by Laura Hatalsky
Earlier this week, the DC City Council held its first of a series of hearings on gay marriage in the District. As expected, the event featured fireworks and protestors aplenty. But underlying the proceedings was a sense of inevitability that cannot be denied.
Earlier this year the Council solidified its LGBT-friendly stance when it voted in near-unanimous (12-1) fashion to recognize same-sex marriages performed in other jurisdictions. Similar to Maine’s Question 1 battle, opponents of marriage equality immediately challenged the bill by proposing a citywide referendum. The DC Board of Elections, however, denied the request on the basis that it would “authorize discrimination prohibited under [D.C.’s] Human Rights Act” of 1977, and the DC Superior Court confirmed the decision, keeping the issue off the ballot. Barring a flip-flop, it is expected that the Board and the Courts would remain consistent on the issue by not allowing District residents to vote on gay couples’ marriage rights.
When David Catania (I-At Large) introduced the “Religious Freedom and Civil Marriage Equality Amendment Act” in the first week of October, the bill boasted 10 cosponsors, with only three Councilmembers withholding their endorsements—Yvette Alexander (D-Ward 7), Harry Thomas Jr. (D-Ward 5), and the council’s most infamous member, Marion Barry (D-Ward 8).
With the Council poised to pass gay marriage and a referendum highly unlikely, is our fair city destined for a deluge of rainbow weddings? For gay couples hoping to tie the knot in the District, there is one rather large hurdle between passage of the bill and wedding bells for same-sex couples—Congress. Unlike every other city in the nation, Congress has jurisdiction over Council-passed initiatives and city financial affairs. In the coming days, weeks, months, and even years, look for opponents of marriage equality in Congress to take one of several avenues available to block same-sex marriages from taking place.
The first and most feasible route for Congressional intervention relies on the yearly appropriations process. Instead of revoking the bill outright, Congress can instead forbid the District from using funds to implement legislation. In fact, that’s exactly what Congress did from 1992 until 2003 when it included a yearly appropriations “rider” that prevented the implementation of the city’s law granting domestic partnerships to gay and lesbian couples. With LGBT-friendly Chairmen (Sen. Durbin and Rep. Serrano) heading the relevant appropriations subcommittees, the original drafts of the legislation likely won’t include such a rider. However, unless the Republican Party has a major change of heart on the subject, votes to add prohibitive language will happen as frequently as there is a viable opportunity; and with an ever-growing tent of Members and constituencies, the Democratic Party will struggle to cobble together solidarity when voting on one of the most politically radioactive policy debates of our time. Republicans have everything to gain by forcing votes on the subject and Democrats have everything to lose. With over 50 Blue Dog Democrats, a President that openly does not support gay marriage, and election cycle pressures pulling progressives to the middle, the outcome of these votes is unpredictable at best.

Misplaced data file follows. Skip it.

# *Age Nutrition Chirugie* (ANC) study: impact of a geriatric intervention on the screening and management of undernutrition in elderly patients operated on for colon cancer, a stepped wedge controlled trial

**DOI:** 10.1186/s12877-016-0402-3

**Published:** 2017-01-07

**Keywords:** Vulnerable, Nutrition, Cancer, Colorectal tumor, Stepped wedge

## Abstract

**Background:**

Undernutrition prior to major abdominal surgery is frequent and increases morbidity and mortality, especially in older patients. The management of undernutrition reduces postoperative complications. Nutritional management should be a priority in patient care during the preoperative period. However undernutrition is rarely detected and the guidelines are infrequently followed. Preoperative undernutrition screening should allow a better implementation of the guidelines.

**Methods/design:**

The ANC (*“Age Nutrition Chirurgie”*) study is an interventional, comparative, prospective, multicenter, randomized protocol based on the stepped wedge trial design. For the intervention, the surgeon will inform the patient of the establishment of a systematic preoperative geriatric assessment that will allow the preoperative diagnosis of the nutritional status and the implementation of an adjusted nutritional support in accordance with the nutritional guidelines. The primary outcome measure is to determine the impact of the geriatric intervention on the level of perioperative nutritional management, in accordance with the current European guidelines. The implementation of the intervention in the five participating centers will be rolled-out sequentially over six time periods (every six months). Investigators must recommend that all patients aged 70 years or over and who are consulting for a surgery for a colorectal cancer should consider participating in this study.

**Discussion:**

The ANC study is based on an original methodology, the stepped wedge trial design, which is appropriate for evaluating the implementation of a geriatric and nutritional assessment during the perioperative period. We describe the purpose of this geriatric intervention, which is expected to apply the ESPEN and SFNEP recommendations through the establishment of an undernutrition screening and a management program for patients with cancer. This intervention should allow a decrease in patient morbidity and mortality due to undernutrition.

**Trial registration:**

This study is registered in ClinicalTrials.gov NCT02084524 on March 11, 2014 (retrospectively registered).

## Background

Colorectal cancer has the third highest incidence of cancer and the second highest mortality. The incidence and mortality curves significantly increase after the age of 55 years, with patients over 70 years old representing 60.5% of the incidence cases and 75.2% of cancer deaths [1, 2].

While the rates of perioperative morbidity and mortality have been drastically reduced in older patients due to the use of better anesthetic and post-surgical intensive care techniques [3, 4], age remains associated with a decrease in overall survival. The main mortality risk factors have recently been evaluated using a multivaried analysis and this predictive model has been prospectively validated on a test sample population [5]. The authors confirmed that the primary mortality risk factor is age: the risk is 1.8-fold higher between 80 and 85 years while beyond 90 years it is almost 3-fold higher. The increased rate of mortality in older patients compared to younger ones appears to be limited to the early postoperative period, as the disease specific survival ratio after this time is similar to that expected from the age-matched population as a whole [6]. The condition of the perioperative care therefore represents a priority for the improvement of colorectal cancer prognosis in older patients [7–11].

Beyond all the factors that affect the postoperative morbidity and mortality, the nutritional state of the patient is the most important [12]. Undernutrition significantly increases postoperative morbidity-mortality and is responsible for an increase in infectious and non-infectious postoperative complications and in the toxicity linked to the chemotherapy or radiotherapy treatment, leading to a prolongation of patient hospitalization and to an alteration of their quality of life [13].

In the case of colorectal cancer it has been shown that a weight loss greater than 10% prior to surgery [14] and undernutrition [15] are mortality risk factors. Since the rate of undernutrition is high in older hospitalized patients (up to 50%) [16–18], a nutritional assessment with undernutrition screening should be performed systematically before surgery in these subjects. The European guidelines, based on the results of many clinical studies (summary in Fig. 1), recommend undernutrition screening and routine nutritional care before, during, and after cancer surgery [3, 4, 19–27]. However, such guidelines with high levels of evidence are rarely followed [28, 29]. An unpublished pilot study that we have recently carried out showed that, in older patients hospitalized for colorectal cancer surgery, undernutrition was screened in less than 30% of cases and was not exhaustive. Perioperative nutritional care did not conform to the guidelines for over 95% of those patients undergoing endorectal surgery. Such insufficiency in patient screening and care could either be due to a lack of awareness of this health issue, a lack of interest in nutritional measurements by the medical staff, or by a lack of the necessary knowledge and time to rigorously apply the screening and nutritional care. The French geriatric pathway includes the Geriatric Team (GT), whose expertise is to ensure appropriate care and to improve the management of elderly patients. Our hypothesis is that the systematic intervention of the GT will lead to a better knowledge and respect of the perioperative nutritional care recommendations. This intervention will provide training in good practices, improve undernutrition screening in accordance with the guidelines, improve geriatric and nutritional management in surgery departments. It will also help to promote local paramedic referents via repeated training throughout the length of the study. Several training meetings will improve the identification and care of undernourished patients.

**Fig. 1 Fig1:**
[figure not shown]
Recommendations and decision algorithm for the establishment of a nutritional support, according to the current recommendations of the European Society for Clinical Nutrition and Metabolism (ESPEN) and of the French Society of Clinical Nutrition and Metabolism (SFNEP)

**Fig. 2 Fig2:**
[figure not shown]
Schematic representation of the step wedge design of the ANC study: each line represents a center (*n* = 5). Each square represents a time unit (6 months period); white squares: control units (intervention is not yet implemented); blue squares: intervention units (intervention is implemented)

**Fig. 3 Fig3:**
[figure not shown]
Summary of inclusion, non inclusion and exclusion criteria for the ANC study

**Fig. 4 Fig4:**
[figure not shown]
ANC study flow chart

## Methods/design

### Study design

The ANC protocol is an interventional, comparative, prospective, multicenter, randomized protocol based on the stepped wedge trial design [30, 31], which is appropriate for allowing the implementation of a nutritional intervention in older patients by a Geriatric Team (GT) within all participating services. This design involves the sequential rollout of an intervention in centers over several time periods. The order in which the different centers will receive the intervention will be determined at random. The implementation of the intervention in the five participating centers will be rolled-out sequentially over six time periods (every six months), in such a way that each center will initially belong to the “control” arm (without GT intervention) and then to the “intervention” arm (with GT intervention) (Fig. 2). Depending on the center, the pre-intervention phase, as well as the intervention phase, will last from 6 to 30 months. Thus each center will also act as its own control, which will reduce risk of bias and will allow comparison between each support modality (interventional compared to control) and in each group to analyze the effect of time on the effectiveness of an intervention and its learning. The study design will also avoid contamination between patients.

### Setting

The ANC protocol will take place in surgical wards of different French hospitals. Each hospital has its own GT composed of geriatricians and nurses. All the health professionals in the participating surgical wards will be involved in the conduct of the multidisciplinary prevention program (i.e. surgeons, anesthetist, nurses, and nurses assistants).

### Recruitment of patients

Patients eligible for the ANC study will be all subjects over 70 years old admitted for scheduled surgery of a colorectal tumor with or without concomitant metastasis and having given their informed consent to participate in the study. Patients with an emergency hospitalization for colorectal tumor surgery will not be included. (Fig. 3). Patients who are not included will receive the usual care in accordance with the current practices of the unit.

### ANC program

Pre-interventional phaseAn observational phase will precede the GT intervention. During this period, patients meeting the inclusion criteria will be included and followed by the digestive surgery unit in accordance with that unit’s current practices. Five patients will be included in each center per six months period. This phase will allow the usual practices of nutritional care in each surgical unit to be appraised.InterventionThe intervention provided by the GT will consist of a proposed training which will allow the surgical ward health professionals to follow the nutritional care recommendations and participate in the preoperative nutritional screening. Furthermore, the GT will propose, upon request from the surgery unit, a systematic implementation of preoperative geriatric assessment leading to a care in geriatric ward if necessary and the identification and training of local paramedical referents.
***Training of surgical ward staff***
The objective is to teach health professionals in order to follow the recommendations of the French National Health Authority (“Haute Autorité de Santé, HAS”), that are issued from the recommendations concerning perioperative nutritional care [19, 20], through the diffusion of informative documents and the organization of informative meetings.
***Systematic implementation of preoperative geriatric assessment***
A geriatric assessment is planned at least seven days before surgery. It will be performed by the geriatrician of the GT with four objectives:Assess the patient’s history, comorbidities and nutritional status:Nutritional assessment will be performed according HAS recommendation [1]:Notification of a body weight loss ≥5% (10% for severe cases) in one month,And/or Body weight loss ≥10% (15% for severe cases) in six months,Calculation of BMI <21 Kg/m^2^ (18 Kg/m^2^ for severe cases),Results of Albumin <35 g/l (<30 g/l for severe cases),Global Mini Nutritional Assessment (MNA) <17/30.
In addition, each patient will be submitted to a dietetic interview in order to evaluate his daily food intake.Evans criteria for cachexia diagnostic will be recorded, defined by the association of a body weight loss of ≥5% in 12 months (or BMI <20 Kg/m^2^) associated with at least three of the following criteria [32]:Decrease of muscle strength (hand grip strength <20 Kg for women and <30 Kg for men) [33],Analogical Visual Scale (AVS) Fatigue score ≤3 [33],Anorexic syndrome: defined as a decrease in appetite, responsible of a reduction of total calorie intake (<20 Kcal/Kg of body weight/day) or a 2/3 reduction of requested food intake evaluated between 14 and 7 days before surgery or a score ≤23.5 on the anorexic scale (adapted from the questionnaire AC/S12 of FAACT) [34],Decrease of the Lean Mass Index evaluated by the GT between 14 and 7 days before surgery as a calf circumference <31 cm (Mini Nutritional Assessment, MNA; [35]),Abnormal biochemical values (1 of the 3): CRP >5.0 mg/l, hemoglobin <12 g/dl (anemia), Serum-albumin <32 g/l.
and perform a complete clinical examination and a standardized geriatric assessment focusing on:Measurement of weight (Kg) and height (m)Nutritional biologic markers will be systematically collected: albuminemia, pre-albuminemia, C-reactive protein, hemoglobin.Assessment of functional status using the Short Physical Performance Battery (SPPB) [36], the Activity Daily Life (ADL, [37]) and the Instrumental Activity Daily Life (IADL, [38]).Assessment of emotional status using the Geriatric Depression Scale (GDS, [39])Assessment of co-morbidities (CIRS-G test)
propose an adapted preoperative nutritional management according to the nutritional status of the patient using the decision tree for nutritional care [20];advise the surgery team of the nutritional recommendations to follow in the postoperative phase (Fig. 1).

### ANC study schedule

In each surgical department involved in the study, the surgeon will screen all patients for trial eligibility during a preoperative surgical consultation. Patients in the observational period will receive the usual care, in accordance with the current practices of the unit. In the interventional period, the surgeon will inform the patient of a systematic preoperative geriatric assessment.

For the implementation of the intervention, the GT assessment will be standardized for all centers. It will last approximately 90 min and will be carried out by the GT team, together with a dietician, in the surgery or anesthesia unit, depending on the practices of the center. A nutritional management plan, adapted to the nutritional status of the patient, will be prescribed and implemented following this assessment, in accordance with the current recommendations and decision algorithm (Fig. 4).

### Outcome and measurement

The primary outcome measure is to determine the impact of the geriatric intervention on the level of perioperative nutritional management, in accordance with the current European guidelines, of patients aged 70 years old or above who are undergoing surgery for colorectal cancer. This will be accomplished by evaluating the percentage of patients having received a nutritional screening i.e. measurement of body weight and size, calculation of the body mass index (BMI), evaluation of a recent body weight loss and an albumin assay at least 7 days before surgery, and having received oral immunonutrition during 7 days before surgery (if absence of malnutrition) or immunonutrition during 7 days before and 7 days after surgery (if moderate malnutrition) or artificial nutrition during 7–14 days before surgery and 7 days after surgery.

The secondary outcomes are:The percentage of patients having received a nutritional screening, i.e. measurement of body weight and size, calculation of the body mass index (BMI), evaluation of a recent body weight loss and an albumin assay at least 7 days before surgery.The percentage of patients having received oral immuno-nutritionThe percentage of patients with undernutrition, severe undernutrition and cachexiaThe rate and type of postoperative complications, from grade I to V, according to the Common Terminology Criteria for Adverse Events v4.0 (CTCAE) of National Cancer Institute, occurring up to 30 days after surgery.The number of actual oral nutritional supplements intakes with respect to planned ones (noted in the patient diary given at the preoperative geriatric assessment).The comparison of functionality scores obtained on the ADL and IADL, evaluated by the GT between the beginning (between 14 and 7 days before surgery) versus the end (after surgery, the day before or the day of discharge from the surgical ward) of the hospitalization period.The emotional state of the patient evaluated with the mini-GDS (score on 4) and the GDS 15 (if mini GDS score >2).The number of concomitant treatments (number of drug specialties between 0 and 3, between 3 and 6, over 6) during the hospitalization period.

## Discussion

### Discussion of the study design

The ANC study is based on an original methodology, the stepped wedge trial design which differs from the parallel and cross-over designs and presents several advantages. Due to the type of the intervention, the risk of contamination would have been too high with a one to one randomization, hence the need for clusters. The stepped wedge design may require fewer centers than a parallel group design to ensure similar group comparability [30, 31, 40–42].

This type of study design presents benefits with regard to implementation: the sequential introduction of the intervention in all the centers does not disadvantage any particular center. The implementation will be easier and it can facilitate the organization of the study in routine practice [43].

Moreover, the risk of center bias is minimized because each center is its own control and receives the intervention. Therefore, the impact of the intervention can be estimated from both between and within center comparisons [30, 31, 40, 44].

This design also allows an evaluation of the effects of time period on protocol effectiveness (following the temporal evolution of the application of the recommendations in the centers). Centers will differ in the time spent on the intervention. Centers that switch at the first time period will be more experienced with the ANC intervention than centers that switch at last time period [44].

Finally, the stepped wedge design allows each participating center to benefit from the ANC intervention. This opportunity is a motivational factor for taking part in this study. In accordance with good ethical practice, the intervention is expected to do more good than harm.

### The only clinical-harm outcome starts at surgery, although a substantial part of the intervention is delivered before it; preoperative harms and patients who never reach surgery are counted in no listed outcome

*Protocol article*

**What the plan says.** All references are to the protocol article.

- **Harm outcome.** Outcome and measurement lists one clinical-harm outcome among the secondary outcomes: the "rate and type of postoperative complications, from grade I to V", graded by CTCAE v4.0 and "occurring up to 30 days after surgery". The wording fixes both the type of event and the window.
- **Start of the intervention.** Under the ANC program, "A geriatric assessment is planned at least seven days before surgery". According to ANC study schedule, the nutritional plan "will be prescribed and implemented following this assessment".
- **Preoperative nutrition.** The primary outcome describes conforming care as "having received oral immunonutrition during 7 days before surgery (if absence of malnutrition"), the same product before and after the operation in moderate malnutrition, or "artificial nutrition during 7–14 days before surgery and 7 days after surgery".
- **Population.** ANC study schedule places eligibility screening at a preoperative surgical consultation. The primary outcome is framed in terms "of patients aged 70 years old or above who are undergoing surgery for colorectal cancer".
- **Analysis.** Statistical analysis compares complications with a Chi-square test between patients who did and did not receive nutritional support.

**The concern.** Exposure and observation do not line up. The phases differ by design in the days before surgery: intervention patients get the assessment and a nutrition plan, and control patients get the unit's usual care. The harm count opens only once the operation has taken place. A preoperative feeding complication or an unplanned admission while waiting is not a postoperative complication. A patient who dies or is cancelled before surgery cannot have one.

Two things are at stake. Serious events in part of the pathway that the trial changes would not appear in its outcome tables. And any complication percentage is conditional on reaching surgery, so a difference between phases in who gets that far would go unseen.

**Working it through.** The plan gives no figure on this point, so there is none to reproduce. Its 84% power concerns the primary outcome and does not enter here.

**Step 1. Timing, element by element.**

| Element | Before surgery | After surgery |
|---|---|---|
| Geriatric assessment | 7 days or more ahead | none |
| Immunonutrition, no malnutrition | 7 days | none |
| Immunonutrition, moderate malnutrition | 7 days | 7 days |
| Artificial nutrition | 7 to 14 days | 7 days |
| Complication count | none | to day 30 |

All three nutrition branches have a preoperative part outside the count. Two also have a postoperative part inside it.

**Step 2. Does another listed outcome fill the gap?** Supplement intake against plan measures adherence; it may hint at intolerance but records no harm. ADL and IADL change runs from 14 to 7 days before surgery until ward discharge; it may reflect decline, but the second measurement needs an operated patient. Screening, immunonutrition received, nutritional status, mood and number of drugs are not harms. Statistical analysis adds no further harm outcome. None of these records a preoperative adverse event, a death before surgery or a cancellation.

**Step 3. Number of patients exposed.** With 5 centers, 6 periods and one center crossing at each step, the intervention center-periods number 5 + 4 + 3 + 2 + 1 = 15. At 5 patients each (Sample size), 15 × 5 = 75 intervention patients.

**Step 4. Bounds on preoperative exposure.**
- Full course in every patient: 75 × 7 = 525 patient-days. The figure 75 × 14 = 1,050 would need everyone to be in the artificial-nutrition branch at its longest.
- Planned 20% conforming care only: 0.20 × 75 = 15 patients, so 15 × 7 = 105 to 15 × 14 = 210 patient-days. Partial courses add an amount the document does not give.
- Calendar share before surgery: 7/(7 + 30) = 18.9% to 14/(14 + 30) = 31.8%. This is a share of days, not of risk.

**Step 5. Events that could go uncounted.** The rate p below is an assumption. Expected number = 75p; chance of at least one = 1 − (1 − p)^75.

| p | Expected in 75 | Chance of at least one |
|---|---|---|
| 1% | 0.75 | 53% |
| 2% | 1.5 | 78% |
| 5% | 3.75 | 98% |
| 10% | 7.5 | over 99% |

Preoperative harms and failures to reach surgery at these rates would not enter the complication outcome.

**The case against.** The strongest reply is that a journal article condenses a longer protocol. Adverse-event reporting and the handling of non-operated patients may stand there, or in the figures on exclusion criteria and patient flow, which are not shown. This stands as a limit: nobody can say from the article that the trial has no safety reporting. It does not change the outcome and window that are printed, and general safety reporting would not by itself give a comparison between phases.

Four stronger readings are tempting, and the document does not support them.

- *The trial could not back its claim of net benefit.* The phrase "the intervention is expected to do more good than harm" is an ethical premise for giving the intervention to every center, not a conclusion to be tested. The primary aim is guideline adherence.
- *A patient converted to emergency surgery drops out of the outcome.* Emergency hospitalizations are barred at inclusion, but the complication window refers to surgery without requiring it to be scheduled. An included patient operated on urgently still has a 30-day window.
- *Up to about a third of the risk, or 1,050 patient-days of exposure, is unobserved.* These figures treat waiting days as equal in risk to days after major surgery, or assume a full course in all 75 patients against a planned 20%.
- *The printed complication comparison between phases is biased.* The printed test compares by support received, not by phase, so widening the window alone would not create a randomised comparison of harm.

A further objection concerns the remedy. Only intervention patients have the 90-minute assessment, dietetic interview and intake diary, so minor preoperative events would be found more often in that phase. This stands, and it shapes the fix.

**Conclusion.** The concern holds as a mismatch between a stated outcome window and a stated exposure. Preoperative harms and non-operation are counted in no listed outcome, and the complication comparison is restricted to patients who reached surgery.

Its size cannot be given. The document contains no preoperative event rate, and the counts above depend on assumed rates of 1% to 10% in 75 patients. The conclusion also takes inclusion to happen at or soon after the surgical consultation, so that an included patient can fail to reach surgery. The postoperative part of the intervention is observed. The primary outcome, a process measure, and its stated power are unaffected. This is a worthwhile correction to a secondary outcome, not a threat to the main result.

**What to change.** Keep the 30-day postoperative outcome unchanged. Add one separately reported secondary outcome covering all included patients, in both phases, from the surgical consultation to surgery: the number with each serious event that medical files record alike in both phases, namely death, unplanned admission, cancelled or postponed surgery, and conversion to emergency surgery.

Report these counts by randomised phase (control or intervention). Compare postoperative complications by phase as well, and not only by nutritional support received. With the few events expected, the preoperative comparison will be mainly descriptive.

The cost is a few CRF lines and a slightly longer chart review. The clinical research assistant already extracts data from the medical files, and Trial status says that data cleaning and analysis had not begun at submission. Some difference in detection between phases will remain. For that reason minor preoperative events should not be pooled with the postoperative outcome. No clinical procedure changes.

On the more immediate horizon, Congress will have 30 legislative business days to review the “Religious Freedom and Civil Marriage Equality Amendment Act” once it’s passed. During this period, which could hypothetically stretch for multiple calendar months depending on the legislative schedule, Congress can pass legislation revoking enactment of the Council’s bill. Many on the liberal side of the aisle count this as unlikely, evoking Nancy Pelosi (with her “San Francisco values”) as a reliable guardian of LGBT equality. While it would be political suicide for her to directly allow such a process to move forward in the House, in a two-body chamber, the real and viable danger for DC gay marriage lies out of Madame Speaker’s jurisdiction—in the United States Senate.
The Senate—the greatest deliberative body in the world, the last vestige of hope for the minority party, and the chamber more prone to backroom deals and negotiation—has meddled in the District’s affairs before. One need look no further than earlier this year when the Senate passed the DC House Voting Rights Act of 2009. Before passage, the now ignominious Senator John Ensign (R-NV) attached an amendment that specifically altered DC gun laws he deemed in conflict with the 2nd Amendment. Principles of federalism aside, not a single Republican voted against Ensign’s amendment, and with 22 Democrats joining their ranks, it cleared in a 62-36 vote. This maneuver has stalled the DC voting rights effort for now, and it is not difficult to imagine a similar technique being used in the future to stifle gay marriage rights in the District. In the event that must-pass legislation meets an Ensign imitator with enough resolve, it is feasible that a bill containing provisions to end DC marriage equality would be sent to President Obama’s desk. When viewed in comparison, do the marriage rights of perhaps 50,000 gay and lesbian District residents outweigh health care reform? Financial market regulation? Iraq and Afghanistan military spending? Might legislation slip through in the shadows of more pressing priorities?
While most City Council bills move on to enactment without Congress so much as blinking, there is a consistent and reliable history of Congress stepping in on issues of national polarization. When the “Religious Freedom and Civil Marriage Equality Amendment Act” passes the Council later this year, the real battle for marriage equality in the District may not be over after all.
Email Laura Hatalsky at email@example.com